There’s a certain joy to be had in working for a software vendor. The usual position is that the client has purchased your software, and they ask for assistance in implementing it into their business. You provide this assistance on a project basis, during which you charge a small fortune to display your expertise. Ideally, you manage to move them from a position of complete ignorance to near-independence. They should know enough about your product to understand how wonderful it is, and how much they need it. They should be able to use it well enough to do simple things for themselves. But their knowledge should always fall just a little short of being able to do the really complicated things – for in such things are millions to be made in consulting.
I worked in that exact position for five years, and it was a pleasant experience. You’re regarded as the expert, and what you say is usually taken as gospel. The client defers to your knowledge and decision-making prowess. But while I never took advantage of them, I don’t think I fully understood what it must be like from their point of view.
Until now. Last week, I was in a meeting discussing how we can perform some checks on our brand-new valuation model (provided by Ye Large Software Vendor). The key item we wanted was a runlog, which would give all the information in terms of what inputs went into a run of the model, and how the run was set up. This is a standard output of any actuarial model, and is vital for a Solvency II world, where everything has to be validated. Some software does it well (Prophet is pretty good), some less so (MoSes can be a bit sparse unless you design it to be verbose enough for your needs). My personal favourite is VP/MS, where you can take the runlog, and convert it into an input file in order to exactly reproduce the run.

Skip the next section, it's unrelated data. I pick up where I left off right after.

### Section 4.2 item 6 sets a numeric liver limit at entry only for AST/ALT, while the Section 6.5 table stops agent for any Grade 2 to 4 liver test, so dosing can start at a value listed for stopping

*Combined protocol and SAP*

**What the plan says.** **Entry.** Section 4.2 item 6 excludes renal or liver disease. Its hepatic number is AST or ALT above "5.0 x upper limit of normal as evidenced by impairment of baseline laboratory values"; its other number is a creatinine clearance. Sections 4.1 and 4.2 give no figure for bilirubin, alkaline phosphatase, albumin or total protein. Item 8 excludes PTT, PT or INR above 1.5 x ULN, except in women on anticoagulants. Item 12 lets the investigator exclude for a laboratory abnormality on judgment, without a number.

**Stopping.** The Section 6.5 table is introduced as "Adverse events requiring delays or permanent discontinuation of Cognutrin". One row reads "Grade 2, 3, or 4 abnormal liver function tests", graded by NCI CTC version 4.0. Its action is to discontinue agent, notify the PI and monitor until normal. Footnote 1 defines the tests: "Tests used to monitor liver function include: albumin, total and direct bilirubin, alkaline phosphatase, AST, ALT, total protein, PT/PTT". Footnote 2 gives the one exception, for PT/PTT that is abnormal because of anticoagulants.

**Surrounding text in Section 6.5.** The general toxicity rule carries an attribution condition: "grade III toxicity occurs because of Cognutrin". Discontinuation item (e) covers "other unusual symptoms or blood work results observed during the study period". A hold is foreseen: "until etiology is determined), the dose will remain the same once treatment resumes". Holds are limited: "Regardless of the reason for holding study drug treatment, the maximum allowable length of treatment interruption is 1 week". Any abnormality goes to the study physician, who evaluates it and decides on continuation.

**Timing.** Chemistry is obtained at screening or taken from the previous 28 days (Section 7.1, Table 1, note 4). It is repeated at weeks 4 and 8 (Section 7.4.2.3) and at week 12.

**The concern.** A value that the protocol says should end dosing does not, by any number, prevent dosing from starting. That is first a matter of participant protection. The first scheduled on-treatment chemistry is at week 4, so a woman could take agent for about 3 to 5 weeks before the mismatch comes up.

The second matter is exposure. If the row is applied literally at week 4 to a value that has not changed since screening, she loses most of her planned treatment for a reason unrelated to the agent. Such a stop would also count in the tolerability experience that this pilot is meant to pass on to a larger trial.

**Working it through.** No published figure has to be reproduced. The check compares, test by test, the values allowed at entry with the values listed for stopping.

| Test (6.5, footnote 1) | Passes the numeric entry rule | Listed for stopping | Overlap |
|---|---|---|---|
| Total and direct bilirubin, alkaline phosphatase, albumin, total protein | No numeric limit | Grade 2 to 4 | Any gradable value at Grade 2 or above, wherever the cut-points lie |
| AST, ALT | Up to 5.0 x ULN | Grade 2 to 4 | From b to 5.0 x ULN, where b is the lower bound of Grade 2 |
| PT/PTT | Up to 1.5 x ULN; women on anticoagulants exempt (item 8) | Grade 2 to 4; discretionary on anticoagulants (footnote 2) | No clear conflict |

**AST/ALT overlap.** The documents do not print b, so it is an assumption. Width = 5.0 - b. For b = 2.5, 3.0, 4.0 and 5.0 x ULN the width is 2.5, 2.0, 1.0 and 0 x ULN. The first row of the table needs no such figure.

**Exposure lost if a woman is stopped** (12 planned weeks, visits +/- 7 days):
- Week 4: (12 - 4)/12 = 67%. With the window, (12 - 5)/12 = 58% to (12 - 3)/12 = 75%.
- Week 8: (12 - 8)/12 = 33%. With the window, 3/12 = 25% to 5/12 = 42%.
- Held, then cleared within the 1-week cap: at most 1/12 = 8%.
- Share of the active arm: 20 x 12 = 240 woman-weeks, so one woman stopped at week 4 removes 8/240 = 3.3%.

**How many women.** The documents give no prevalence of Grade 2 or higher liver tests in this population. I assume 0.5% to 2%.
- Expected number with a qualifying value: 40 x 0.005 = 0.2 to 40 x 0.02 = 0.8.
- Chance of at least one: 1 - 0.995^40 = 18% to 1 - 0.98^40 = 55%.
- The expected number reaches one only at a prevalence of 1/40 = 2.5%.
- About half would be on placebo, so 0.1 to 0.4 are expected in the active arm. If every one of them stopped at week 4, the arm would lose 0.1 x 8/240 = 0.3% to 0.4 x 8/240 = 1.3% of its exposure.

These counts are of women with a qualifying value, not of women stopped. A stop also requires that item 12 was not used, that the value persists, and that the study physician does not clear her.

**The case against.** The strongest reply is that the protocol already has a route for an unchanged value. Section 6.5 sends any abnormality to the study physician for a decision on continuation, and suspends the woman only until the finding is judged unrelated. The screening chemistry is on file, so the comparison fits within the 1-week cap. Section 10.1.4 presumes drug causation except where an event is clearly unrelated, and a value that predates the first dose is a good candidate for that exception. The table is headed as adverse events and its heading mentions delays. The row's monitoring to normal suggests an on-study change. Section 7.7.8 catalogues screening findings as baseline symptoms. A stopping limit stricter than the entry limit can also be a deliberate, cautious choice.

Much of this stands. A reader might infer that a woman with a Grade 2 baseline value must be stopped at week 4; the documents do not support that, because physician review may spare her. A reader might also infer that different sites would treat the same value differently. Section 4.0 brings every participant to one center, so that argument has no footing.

And so we asked our vendor to produce a runlog, and were told “Well, the runlog exists, but you can’t see it.”
Only a software vendor employee would even think that they’d get away with such a comment. I think, though, that I was alone in the room in understanding their position, and where they were coming from, and so I didn’t ridicule them in public. Well, not too much. Not until now, anyway.
Because this idea of an existential runlog is just too good to be true. If I am at one with the model, will I be able to divine it? Or do I have to have faith in the potential of the runlog to answer my questions before it will reveal itself to have answered them? Perhaps some ascetic pilgrimage is required, or maybe I need to turn my computer in a certain direction in order to be rewarded with a result. Could it be that the runlog has to be deleted before it is revealed anew in a more visible form?
Who can tell. ‘Tis verily a mystery.